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Help and advice for Northleach

If you have found a problem on this page then please report it on the following form. We will then do our best to fix it. If you are wanting advice then the best place to ask is on the area's specific email lists. All the information that we have is in the web pages, so please do not ask us to supply something that is not there. We are not able to offer a research service.

If you wish to report a problem, or contribute information, then do use the following form to tell us about it. We have a number of people each maintaining different sections of the web site, so it is important to submit information via a link on the relevant page otherwise it is likely to go to the wrong person and may not be acted upon.


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Archives and Libraries

  • Original source material relating to Northleach, and other parishes in Diocese of Gloucester may be found at the Gloucestershire Archives.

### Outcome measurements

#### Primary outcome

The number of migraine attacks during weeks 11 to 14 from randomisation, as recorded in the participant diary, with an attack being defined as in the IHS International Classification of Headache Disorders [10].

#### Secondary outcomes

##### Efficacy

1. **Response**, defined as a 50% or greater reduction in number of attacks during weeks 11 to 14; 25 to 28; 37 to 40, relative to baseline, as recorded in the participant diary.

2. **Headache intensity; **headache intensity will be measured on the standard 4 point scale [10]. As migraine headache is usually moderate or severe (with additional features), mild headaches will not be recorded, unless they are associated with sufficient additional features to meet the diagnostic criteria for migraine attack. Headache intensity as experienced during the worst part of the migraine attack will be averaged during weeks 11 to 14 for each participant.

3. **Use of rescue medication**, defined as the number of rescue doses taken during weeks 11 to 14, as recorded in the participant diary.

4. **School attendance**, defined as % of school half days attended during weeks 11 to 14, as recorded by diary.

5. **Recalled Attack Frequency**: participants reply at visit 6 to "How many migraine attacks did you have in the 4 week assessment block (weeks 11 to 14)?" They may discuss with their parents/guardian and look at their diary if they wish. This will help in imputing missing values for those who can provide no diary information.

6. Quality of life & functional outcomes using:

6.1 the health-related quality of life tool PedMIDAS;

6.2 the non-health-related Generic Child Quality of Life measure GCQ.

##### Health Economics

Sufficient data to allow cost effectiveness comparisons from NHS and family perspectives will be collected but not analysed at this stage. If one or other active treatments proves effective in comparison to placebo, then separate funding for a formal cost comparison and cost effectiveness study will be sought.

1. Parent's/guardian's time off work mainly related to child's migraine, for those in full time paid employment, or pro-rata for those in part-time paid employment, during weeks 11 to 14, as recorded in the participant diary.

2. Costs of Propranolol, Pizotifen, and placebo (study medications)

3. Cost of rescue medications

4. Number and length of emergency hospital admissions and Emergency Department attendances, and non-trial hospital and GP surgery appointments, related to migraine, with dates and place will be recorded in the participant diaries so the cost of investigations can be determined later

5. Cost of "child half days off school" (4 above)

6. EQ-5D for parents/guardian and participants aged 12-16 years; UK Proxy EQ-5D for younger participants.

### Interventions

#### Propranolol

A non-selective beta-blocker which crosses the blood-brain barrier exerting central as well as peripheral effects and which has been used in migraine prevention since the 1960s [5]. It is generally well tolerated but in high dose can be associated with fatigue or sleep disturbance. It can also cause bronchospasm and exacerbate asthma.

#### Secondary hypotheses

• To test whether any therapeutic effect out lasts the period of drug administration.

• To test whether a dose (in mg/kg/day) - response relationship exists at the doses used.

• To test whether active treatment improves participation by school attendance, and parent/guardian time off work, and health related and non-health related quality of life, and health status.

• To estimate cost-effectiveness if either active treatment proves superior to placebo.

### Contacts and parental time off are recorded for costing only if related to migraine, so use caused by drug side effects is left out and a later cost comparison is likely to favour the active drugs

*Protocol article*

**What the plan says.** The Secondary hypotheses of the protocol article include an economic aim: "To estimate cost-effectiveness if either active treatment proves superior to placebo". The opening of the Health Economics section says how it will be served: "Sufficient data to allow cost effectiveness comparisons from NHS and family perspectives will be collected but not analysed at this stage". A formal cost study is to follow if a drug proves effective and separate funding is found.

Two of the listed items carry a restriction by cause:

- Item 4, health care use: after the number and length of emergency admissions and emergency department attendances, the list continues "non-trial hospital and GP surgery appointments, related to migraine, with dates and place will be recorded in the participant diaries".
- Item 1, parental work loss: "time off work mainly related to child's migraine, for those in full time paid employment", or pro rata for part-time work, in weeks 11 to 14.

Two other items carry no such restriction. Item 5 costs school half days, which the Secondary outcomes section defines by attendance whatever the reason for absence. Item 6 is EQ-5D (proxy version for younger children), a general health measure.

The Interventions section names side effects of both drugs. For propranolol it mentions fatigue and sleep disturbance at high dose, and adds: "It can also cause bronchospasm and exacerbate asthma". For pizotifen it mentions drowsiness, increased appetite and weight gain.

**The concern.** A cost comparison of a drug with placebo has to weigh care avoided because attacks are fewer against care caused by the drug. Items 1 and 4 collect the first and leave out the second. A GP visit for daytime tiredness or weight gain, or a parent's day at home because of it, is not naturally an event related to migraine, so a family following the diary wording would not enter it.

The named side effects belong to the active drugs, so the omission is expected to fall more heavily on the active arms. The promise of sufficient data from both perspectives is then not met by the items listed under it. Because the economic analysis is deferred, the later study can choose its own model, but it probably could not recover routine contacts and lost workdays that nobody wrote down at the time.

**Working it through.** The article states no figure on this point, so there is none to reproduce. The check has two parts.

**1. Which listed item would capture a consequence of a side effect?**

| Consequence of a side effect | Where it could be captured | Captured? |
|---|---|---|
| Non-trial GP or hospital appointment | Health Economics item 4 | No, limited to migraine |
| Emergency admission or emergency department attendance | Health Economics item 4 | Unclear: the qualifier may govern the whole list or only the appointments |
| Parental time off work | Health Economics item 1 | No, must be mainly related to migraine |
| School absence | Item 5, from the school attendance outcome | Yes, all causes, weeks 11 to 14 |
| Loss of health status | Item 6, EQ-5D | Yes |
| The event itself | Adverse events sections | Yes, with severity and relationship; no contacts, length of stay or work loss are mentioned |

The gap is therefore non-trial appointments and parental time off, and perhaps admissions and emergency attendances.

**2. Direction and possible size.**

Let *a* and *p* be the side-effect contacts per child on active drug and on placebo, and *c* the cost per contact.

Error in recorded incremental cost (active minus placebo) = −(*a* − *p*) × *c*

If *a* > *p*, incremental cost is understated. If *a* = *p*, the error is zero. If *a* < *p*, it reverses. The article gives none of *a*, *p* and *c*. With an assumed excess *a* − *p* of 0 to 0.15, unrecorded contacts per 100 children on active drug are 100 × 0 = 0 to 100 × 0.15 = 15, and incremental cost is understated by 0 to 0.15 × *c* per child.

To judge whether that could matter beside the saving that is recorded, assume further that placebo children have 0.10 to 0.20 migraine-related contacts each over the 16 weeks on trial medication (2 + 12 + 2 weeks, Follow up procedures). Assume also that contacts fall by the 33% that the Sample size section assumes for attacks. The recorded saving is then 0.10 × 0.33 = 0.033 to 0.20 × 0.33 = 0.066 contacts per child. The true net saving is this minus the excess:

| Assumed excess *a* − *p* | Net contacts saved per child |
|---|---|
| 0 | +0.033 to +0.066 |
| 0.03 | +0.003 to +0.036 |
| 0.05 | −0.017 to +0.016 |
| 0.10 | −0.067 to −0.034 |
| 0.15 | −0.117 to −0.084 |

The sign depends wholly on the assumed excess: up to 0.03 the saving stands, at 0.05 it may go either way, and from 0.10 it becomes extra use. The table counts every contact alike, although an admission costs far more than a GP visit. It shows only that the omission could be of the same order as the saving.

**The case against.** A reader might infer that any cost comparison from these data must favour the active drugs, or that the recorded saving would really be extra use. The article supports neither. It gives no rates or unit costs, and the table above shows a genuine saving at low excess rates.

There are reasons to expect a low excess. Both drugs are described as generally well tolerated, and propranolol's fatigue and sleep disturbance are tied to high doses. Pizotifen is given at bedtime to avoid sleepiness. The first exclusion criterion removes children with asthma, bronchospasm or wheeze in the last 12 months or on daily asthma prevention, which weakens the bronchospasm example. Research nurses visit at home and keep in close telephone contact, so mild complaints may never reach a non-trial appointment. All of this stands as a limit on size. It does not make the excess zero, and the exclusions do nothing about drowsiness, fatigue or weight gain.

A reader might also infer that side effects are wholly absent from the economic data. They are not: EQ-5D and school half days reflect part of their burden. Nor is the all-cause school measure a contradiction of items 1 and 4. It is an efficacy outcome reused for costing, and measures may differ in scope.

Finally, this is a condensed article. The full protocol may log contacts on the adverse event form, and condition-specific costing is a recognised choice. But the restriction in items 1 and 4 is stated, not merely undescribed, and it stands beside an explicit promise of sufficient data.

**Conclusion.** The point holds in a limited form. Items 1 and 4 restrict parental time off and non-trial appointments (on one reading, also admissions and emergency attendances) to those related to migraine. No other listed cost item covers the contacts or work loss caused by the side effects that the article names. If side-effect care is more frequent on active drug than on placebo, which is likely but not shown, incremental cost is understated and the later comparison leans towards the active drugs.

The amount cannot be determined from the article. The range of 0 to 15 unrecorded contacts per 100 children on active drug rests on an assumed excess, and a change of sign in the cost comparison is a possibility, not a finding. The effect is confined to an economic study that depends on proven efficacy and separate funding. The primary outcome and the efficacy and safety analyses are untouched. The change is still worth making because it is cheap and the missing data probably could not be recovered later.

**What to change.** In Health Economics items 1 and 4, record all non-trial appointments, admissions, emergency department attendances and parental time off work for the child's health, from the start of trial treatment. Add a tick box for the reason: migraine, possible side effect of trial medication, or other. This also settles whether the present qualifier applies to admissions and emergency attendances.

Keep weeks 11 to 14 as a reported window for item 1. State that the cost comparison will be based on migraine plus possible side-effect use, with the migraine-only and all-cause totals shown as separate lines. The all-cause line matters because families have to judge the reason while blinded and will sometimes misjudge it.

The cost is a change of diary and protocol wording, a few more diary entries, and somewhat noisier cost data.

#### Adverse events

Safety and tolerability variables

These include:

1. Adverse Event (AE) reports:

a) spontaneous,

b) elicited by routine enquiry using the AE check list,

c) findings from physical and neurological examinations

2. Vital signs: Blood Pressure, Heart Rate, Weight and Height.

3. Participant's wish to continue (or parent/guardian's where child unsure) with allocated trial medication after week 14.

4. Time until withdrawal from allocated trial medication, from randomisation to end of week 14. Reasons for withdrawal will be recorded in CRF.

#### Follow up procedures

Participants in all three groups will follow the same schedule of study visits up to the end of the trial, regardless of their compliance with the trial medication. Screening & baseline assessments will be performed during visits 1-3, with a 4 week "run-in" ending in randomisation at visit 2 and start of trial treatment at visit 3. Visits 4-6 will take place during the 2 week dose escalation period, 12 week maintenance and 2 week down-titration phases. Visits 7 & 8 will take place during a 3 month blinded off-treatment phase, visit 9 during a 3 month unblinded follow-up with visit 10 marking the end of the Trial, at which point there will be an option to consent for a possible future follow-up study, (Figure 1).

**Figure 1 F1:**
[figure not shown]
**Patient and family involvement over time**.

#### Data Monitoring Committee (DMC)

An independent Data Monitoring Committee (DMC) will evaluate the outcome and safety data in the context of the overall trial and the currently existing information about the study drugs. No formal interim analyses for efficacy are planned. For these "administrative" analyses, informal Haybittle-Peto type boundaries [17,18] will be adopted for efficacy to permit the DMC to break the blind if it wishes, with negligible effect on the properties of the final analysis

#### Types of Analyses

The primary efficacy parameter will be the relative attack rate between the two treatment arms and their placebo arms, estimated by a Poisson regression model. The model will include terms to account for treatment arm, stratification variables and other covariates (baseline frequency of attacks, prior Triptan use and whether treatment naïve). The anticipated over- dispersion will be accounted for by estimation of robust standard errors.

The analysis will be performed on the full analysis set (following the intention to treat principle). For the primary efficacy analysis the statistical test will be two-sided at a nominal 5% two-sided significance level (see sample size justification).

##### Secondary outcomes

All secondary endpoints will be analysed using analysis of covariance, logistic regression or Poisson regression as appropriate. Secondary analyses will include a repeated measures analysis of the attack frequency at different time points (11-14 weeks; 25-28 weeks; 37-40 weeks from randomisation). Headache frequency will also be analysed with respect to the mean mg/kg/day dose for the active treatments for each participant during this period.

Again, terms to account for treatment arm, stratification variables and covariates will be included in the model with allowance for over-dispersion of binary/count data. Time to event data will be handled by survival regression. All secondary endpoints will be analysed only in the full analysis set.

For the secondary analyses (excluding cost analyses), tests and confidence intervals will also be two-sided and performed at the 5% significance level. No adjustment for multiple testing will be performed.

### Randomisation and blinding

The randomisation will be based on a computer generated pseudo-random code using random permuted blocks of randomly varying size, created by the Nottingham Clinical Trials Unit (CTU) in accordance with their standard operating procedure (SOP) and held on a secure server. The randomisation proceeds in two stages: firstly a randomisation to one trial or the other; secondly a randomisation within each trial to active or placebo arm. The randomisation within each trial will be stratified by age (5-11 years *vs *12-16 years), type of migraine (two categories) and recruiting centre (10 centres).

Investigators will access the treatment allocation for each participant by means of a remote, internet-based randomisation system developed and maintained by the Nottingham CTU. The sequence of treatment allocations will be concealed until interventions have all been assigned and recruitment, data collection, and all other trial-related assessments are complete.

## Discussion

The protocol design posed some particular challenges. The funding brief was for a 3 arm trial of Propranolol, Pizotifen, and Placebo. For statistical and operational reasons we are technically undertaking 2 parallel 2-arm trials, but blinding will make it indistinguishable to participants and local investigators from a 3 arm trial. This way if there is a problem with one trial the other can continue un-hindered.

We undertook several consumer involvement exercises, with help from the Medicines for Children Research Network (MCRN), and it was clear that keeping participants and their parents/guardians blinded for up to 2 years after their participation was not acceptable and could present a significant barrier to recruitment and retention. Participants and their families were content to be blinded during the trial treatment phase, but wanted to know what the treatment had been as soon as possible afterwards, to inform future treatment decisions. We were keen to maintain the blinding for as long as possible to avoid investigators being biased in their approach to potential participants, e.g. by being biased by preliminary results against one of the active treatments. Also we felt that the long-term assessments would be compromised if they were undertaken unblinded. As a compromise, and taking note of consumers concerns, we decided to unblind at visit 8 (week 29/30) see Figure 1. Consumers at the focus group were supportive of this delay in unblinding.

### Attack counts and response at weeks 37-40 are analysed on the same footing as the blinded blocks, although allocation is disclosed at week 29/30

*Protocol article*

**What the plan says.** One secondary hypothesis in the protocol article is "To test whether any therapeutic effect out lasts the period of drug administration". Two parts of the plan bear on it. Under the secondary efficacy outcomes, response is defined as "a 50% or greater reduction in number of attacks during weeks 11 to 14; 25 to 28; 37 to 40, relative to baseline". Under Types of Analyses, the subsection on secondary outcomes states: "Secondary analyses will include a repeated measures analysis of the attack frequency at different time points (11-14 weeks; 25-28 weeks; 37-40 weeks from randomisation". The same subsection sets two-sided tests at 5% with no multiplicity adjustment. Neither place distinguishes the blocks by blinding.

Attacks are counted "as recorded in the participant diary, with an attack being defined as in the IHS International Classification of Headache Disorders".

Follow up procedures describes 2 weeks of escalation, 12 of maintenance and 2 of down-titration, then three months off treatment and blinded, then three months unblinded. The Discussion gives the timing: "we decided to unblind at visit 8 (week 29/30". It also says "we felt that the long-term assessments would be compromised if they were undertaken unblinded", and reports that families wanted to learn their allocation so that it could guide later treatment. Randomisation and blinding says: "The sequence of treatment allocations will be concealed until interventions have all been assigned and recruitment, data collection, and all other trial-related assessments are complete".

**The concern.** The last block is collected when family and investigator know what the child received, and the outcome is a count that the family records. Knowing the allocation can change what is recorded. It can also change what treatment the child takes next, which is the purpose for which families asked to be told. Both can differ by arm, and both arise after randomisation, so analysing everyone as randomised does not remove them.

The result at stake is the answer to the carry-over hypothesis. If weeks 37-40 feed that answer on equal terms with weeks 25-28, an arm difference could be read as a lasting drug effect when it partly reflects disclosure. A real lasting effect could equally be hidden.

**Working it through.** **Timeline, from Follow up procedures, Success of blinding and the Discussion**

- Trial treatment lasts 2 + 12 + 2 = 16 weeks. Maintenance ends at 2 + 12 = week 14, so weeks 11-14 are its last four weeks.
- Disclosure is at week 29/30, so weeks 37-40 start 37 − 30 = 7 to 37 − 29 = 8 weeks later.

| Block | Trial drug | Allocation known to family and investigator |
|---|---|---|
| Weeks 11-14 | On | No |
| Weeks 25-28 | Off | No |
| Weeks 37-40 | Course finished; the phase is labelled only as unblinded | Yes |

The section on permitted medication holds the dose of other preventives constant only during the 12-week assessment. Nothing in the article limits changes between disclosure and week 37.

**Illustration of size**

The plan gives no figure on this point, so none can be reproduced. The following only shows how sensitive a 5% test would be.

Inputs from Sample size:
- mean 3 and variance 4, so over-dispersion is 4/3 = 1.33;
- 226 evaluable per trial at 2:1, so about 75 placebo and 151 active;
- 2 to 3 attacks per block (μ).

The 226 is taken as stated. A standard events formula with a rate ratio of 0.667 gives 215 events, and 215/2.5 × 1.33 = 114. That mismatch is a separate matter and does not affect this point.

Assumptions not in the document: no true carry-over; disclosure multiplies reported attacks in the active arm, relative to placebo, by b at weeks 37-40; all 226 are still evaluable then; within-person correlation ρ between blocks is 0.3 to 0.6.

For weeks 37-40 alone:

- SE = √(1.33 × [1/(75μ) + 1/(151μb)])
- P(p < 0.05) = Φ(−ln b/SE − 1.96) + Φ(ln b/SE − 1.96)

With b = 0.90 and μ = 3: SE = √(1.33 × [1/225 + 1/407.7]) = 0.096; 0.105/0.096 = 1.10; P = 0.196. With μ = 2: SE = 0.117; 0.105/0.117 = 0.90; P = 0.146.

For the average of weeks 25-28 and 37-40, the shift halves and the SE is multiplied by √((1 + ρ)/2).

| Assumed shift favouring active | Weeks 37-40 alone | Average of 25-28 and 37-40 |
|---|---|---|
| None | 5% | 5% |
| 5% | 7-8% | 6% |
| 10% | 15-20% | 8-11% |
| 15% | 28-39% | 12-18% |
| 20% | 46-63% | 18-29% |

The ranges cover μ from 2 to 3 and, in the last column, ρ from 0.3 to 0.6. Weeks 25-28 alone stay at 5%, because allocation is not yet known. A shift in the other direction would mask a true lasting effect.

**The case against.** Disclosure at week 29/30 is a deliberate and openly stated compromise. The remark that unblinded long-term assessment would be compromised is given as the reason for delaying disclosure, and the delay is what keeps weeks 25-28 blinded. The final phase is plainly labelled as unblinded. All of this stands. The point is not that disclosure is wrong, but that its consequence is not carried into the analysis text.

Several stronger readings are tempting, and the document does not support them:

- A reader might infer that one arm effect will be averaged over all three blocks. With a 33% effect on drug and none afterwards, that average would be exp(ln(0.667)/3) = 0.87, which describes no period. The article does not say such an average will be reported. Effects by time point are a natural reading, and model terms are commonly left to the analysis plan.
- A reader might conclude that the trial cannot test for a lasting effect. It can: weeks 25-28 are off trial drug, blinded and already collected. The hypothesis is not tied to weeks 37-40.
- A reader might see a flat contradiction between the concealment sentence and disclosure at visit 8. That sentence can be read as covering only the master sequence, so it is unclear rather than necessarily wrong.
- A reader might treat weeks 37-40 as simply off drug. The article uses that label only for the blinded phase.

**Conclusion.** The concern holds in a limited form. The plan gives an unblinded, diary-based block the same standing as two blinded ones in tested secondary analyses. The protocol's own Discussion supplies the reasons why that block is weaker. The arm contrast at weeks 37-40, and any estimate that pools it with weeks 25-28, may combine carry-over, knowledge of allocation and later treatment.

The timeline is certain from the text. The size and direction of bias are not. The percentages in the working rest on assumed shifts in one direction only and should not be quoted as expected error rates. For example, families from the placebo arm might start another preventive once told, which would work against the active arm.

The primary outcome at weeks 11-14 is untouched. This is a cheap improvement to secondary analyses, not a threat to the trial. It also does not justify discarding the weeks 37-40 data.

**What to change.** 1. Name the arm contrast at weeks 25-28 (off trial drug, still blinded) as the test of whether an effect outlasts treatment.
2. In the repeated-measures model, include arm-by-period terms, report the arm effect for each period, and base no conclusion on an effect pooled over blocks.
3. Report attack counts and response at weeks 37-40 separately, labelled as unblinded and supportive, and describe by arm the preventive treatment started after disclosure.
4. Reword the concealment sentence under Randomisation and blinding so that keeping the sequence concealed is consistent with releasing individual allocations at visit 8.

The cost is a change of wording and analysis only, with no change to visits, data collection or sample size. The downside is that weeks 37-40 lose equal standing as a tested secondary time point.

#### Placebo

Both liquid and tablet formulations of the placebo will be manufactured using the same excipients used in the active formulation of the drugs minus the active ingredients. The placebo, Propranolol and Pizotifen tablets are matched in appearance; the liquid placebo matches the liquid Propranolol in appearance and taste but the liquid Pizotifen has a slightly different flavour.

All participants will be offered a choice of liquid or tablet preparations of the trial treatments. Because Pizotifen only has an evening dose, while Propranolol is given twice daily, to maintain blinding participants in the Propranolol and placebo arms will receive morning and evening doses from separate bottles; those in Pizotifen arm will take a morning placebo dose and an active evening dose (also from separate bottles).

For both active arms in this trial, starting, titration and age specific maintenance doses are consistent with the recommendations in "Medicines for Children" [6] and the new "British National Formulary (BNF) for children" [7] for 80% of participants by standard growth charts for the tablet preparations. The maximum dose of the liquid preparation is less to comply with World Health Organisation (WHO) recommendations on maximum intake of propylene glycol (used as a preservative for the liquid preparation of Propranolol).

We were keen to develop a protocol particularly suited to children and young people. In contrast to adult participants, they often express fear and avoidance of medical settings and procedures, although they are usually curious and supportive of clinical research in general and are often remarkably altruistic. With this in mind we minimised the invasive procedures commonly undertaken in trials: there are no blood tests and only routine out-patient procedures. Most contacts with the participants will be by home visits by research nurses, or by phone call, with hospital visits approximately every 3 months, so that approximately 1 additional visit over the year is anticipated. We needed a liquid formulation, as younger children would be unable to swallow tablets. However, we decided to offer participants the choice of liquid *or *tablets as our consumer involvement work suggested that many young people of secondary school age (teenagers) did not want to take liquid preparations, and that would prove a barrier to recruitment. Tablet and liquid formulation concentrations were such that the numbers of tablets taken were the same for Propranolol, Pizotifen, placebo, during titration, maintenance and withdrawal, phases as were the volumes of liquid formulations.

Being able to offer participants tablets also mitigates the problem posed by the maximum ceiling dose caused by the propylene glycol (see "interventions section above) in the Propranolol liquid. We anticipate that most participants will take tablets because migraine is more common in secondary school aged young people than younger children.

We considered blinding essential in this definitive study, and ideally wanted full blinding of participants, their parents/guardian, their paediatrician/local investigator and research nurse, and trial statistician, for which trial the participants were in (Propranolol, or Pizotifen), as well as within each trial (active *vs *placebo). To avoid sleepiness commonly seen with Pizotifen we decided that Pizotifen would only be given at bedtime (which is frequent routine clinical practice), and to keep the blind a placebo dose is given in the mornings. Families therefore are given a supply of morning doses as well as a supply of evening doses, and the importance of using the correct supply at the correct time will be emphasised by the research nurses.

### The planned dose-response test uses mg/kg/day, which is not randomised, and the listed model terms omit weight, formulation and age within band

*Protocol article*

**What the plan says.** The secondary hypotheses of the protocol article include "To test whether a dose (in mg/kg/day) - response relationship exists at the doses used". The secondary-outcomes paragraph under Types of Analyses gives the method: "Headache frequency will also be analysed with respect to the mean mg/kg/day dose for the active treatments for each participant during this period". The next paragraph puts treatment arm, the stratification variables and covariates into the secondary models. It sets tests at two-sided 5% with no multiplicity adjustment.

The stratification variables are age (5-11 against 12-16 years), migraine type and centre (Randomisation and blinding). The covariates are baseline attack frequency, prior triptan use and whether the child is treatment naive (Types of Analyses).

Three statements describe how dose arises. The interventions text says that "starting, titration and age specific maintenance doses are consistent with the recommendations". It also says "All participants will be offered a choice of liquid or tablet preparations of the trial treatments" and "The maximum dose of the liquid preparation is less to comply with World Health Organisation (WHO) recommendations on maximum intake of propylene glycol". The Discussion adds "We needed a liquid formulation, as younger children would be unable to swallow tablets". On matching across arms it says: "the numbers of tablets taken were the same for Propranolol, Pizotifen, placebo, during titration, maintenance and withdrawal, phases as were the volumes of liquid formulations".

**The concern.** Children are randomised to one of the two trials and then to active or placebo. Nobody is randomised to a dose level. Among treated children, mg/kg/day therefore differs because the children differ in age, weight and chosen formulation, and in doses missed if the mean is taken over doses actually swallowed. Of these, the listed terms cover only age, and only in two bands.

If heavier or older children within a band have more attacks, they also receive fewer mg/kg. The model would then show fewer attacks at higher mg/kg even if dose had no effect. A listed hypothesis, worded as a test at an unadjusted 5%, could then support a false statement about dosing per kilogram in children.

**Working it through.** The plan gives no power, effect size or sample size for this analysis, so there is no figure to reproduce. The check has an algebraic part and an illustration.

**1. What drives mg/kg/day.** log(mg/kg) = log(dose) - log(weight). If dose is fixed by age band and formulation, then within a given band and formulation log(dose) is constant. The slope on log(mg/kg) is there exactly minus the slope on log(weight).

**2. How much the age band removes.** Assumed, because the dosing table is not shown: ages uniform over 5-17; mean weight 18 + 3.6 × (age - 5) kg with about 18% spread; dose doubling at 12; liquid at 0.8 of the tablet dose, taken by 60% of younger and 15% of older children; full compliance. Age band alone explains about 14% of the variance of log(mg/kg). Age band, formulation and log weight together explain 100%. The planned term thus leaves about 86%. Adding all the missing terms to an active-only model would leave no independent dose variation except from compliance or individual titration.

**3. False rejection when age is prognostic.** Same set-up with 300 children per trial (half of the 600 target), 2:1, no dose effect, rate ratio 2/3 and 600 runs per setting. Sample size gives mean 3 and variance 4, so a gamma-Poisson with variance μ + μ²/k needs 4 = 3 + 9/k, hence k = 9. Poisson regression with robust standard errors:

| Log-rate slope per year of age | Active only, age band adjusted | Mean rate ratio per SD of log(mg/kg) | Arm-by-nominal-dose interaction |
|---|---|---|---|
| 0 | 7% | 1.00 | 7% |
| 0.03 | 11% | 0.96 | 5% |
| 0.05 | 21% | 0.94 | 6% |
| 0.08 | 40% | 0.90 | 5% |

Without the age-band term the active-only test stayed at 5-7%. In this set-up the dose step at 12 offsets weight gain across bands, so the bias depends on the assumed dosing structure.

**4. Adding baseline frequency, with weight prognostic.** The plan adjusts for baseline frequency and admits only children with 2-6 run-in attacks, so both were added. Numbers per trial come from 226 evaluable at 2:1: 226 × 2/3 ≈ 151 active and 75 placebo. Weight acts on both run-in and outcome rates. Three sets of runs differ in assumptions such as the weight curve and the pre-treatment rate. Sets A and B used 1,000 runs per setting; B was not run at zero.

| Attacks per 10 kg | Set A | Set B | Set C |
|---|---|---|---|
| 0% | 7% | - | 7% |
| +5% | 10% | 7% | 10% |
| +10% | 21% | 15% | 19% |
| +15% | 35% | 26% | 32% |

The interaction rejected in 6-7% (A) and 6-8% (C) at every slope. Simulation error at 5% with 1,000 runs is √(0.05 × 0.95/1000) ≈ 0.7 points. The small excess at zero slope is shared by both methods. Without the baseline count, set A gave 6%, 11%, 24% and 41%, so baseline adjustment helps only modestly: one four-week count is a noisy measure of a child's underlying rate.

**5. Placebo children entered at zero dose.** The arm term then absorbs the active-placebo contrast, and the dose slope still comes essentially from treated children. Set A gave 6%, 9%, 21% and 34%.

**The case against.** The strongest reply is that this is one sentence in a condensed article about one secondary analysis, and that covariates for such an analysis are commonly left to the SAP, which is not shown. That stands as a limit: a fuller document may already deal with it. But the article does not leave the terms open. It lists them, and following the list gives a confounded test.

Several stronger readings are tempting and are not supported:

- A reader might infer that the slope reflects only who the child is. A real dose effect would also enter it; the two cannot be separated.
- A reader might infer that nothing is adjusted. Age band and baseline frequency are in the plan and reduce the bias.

You can also perform a more selective search for churches in the Northleach area or see them printed on a map.


Correctional Institutions


Description and Travel

You can see pictures of Northleach which are provided by:





Ask for a calculation of the distance from Northleach to another place.

Click here for a list of nearby places.


Historical Geography

You can see the administrative areas in which Northleach has been placed at times in the past. Select one to see a link to a map of that particular area.



  • "Hugh Westwood, Esq., founded a free grammar school in the first year of the reign of Elizabeth, and endowed it with the impropriate tithes of Chedworth, and a messuage and tenement, now producing about £600 per annum, vested by an act of incorporation, passed in the fourth of James I (Ed: 1606/7), in the patronage of the Provost and Scholars of Queen's College, Oxford, who appoint a master, and pay him two-thirds of the annual income, and an usher the remainder. The scholars on the foundation are usually very few; but they are entitled to share with the schools of Gloucester, Cheltenham, and Chipping-Campden, in the exhibitions at Pembroke College, Oxford, instituted by George Townsend, Esq., who also gave property producing £10 per annum for the instruction of twelve poor boys, a similar sum for eighteen poor girls, and an annual sum for apprenticing a poor boy: they are taught in a National school, the Society having aided its erection by a grant of £80."

    (From Lewis's Topographical Dictionary, 1835, very kindly supplied by David Hawgood)